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Visualizing primate evolution: reification of a statistical model

@inproceedings{Rohlf:2005:VPE,
title="Visualizing primate evolution: reification of a statistical model",
booktitle="Classification Society of North America 2005 meeting",
author="F. James Rohlf AND Nina Amenta AND Eric Delson AND David F. Wiley AND Will Harcourt-Smith AND Steven Frost AND Alfred L. Rosenberger AND Dan A. Alcantara AND Lissa Tallman ",
year="2005",
pages="62",
location="Washington University in St. Louis",
eventtime="June 8-12",
abstract="Evolutionary biologists are often concerned with identifying intermediate shapes in an evolutionary sequence or inferring, in a rigorous way, what a hypothetical ancestor might have looked like. Consider the past 150 years during which time scientists have pondered how the first members of the human lineage might have looked - after departing phylogenetically from an African ape ancestor. We are developing a set of tools to address this matter: how to mathematically constrain and visualize shape transformation based on knowledge from phylogenetics. As a case study we examine the evolution of Old World monkeys. The locations of biological landmarks were identified on laser surface scans (LSS) of the skulls of five extant species of Old World monkey (Family Cercopithecidae). In addition, semi-landmark points were located to capture additional shape information along surfaces between the landmarks. The locations of the semilandmark points were slightly adjusted to minimize difierences in shape resulting from arbitrary difierences in the spacing of the semi-landmarks. Generalized Procrustes analysis was then used to align the configurations of landmarks and to project each specimen into a multivariate space that is tangent to Kendall's shape space. This allows variation among shapes to be analyzed using conventional multivariate methods. A phylogeny was imbedded in this space so that the squared length of the implied trajectory was minimized. Points along this trajectory were then projected back into the physical space of the organism and visualized as 3-dimensional representations of the surfaces of hypothetical skulls which are estimates of ancestral forms along the evolutionary trajectories. The 3-dimensional representations are produced by warping all of the original surface scans so that their landmark points coincide with the landmark configuration corresponding to the point of the trajectory, and then merging the surface scans into a single surface. These methods can also be extended to allow the visualization of shape variation implied by other types of multivariate analysis such as multivariate multiple regression and related methods.",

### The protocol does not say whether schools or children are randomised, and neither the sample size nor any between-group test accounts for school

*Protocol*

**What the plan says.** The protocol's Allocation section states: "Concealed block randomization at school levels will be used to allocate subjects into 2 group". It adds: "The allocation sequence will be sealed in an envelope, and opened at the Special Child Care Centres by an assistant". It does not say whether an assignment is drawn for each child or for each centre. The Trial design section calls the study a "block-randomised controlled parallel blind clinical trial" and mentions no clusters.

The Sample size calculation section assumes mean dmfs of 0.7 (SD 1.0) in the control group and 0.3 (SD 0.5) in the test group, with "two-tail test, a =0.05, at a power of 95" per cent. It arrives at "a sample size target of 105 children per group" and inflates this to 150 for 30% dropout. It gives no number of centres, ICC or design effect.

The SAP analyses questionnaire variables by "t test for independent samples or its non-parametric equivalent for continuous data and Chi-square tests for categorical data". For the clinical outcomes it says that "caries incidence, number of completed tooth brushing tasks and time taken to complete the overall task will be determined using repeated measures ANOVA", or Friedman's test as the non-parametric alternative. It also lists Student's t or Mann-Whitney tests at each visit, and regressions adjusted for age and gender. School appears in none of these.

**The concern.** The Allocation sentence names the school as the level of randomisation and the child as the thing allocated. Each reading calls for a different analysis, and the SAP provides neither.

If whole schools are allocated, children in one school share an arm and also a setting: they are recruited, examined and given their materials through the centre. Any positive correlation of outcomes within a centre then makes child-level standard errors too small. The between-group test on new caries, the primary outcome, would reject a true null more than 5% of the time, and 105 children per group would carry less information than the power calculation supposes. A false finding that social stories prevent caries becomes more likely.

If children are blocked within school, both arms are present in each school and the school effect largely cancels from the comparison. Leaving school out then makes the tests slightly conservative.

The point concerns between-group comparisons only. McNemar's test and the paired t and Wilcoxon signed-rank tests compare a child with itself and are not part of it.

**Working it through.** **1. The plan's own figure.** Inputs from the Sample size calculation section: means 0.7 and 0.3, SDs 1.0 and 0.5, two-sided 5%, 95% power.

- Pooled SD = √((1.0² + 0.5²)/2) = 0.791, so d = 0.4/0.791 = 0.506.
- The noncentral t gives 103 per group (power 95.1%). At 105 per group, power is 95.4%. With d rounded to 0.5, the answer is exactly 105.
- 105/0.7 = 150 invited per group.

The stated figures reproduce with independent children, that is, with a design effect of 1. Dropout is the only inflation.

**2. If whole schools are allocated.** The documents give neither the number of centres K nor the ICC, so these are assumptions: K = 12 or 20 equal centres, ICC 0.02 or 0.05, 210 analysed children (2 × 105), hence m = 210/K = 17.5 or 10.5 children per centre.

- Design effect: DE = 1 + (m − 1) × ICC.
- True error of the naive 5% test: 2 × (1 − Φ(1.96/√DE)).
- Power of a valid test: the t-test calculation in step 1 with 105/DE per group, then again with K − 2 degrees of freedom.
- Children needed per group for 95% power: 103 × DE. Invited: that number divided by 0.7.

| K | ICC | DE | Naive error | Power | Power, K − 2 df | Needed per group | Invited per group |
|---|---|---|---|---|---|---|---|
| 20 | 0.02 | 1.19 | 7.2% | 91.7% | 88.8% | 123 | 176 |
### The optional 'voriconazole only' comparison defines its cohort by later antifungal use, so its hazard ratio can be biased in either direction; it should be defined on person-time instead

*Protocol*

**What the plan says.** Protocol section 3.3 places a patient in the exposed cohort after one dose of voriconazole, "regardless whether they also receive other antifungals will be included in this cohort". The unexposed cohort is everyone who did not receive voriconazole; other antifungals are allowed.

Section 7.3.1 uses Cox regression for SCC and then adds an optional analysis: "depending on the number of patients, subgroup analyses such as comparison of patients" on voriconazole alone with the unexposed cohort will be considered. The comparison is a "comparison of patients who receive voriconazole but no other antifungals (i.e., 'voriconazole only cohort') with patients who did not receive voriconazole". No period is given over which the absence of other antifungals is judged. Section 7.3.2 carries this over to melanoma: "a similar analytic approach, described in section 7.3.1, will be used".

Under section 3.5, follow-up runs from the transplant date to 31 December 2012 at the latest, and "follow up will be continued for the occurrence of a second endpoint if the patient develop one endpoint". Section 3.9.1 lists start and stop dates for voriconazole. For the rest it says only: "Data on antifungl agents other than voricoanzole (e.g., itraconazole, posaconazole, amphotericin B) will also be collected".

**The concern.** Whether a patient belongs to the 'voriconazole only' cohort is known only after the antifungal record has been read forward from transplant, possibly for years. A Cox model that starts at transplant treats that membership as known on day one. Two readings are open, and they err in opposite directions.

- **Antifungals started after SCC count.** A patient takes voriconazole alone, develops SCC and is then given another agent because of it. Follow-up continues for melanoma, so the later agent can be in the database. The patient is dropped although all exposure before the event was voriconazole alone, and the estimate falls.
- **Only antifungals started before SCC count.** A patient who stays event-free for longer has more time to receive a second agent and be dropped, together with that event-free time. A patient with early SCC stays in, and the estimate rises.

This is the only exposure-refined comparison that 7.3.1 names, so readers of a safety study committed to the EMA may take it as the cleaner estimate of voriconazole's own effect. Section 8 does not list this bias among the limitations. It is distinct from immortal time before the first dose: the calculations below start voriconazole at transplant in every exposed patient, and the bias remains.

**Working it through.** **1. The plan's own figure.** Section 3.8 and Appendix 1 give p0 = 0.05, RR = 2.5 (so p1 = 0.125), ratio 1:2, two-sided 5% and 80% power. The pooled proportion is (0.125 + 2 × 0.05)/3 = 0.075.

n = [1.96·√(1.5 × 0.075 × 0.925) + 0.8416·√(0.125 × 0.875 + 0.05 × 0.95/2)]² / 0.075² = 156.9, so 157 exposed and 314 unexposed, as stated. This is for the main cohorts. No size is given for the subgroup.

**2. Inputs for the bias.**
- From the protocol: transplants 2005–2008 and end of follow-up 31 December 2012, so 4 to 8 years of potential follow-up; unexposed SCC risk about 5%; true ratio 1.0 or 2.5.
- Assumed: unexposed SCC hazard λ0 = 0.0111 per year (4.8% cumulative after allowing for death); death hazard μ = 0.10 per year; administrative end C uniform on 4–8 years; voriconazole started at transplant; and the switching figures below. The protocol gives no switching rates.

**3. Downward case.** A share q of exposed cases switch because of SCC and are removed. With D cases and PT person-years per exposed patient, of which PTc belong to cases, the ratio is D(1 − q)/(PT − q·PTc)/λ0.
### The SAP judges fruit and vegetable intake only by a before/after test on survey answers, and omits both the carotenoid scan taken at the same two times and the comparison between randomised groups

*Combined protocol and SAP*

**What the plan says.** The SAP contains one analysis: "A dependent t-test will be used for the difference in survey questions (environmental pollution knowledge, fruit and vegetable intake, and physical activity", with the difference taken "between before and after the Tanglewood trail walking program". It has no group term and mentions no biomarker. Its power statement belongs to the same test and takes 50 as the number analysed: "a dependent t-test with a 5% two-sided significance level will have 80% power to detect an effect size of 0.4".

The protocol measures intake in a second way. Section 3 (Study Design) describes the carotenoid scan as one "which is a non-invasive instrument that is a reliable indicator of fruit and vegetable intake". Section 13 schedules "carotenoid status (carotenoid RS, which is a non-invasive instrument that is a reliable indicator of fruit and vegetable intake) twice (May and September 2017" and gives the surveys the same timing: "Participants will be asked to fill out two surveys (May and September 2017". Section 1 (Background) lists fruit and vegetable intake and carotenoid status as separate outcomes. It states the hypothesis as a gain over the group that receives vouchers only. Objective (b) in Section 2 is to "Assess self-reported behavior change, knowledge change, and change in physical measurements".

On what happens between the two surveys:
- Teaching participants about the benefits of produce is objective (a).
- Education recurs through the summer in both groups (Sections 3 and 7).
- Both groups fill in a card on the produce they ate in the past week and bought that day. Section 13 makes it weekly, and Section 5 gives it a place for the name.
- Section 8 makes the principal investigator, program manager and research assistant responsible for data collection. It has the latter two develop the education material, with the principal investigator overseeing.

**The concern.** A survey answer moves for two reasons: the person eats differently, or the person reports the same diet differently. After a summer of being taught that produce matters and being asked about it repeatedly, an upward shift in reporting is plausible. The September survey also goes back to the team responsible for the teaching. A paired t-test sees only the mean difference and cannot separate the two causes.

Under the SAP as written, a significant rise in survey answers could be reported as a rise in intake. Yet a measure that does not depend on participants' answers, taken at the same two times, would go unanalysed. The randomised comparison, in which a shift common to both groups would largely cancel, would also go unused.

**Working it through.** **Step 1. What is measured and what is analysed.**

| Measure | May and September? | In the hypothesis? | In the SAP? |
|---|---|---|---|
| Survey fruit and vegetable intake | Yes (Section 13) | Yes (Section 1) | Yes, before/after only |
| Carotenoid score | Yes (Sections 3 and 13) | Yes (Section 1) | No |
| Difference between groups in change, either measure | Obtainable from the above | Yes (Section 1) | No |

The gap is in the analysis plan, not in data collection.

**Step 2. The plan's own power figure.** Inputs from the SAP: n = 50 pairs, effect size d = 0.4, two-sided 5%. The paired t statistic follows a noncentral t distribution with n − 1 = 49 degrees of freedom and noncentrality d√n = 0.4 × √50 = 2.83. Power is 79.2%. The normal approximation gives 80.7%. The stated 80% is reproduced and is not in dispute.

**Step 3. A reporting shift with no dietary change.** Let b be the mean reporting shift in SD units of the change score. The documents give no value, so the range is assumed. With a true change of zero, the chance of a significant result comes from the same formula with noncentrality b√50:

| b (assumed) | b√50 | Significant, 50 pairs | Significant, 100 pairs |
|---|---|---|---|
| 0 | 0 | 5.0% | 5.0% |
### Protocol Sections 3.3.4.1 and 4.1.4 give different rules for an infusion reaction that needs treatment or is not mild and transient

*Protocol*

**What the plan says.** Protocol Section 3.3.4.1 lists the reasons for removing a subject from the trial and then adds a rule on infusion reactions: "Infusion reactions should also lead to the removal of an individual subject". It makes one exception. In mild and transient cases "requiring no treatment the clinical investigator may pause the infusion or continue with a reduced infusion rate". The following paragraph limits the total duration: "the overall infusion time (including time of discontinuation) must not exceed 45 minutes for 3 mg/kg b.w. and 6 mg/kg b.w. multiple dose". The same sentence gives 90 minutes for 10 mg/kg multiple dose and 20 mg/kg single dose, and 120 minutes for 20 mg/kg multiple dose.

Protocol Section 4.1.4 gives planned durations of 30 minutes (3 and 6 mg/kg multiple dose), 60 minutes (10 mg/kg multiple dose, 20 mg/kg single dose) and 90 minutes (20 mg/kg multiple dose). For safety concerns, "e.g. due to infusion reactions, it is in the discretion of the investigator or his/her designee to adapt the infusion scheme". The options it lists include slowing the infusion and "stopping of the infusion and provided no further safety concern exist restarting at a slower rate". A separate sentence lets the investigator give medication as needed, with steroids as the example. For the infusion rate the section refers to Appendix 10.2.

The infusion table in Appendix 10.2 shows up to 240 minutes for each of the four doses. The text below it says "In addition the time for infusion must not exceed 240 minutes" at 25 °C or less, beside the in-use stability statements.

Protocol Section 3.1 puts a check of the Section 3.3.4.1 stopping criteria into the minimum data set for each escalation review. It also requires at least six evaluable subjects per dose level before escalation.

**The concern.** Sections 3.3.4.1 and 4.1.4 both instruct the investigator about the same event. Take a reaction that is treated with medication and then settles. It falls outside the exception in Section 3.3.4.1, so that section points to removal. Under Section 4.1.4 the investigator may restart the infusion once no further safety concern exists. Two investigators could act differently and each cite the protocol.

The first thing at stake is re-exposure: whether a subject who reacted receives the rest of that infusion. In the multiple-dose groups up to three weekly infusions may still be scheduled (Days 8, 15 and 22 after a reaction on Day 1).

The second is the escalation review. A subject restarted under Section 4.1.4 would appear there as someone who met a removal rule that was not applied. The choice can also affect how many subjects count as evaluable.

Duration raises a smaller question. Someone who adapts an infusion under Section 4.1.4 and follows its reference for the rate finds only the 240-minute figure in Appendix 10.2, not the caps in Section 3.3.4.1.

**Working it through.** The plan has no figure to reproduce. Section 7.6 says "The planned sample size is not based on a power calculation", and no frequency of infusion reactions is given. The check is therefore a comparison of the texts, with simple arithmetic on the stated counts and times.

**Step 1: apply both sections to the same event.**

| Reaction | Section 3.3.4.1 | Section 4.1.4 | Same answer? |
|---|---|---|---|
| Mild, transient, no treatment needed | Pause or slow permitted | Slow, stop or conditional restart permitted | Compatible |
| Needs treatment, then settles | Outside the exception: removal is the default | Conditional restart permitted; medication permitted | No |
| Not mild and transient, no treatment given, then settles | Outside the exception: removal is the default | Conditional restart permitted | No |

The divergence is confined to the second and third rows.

}
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